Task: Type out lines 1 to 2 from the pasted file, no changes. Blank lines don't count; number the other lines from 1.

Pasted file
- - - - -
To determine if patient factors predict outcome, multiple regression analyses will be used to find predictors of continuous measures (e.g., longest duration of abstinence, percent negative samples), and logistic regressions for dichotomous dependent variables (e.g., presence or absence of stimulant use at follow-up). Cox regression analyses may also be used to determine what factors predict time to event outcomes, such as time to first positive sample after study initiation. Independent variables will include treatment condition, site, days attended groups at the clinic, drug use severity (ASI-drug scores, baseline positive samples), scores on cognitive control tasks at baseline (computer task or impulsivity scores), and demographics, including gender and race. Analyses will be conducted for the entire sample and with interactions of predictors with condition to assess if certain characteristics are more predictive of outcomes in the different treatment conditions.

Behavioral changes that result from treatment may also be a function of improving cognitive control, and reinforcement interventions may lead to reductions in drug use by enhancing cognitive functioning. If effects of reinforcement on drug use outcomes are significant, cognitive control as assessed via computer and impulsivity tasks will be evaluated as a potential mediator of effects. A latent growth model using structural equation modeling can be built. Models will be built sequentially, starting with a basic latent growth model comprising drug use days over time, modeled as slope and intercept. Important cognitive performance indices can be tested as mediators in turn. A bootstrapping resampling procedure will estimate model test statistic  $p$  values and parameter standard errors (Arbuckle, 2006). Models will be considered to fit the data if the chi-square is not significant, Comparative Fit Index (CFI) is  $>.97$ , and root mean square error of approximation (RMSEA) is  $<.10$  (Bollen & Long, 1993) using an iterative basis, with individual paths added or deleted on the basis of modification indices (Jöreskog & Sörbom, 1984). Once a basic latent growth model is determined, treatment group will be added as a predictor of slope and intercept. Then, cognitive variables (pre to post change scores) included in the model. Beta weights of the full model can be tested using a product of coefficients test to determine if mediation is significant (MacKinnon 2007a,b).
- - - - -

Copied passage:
To determine if patient factors predict outcome, multiple regression analyses will be used to find predictors of continuous measures (e.g., longest duration of abstinence, percent negative samples), and logistic regressions for dichotomous dependent variables (e.g., presence or absence of stimulant use at follow-up). Cox regression analyses may also be used to determine what factors predict time to event outcomes, such as time to first positive sample after study initiation. Independent variables will include treatment condition, site, days attended groups at the clinic, drug use severity (ASI-drug scores, baseline positive samples), scores on cognitive control tasks at baseline (computer task or impulsivity scores), and demographics, including gender and race. Analyses will be conducted for the entire sample and with interactions of predictors with condition to assess if certain characteristics are more predictive of outcomes in the different treatment conditions.

Behavioral changes that result from treatment may also be a function of improving cognitive control, and reinforcement interventions may lead to reductions in drug use by enhancing cognitive functioning. If effects of reinforcement on drug use outcomes are significant, cognitive control as assessed via computer and impulsivity tasks will be evaluated as a potential mediator of effects. A latent growth model using structural equation modeling can be built. Models will be built sequentially, starting with a basic latent growth model comprising drug use days over time, modeled as slope and intercept. Important cognitive performance indices can be tested as mediators in turn. A bootstrapping resampling procedure will estimate model test statistic  $p$  values and parameter standard errors (Arbuckle, 2006). Models will be considered to fit the data if the chi-square is not significant, Comparative Fit Index (CFI) is  $>.97$ , and root mean square error of approximation (RMSEA) is  $<.10$  (Bollen & Long, 1993) using an iterative basis, with individual paths added or deleted on the basis of modification indices (Jöreskog & Sörbom, 1984). Once a basic latent growth model is determined, treatment group will be added as a predictor of slope and intercept. Then, cognitive variables (pre to post change scores) included in the model. Beta weights of the full model can be tested using a product of coefficients test to determine if mediation is significant (MacKinnon 2007a,b).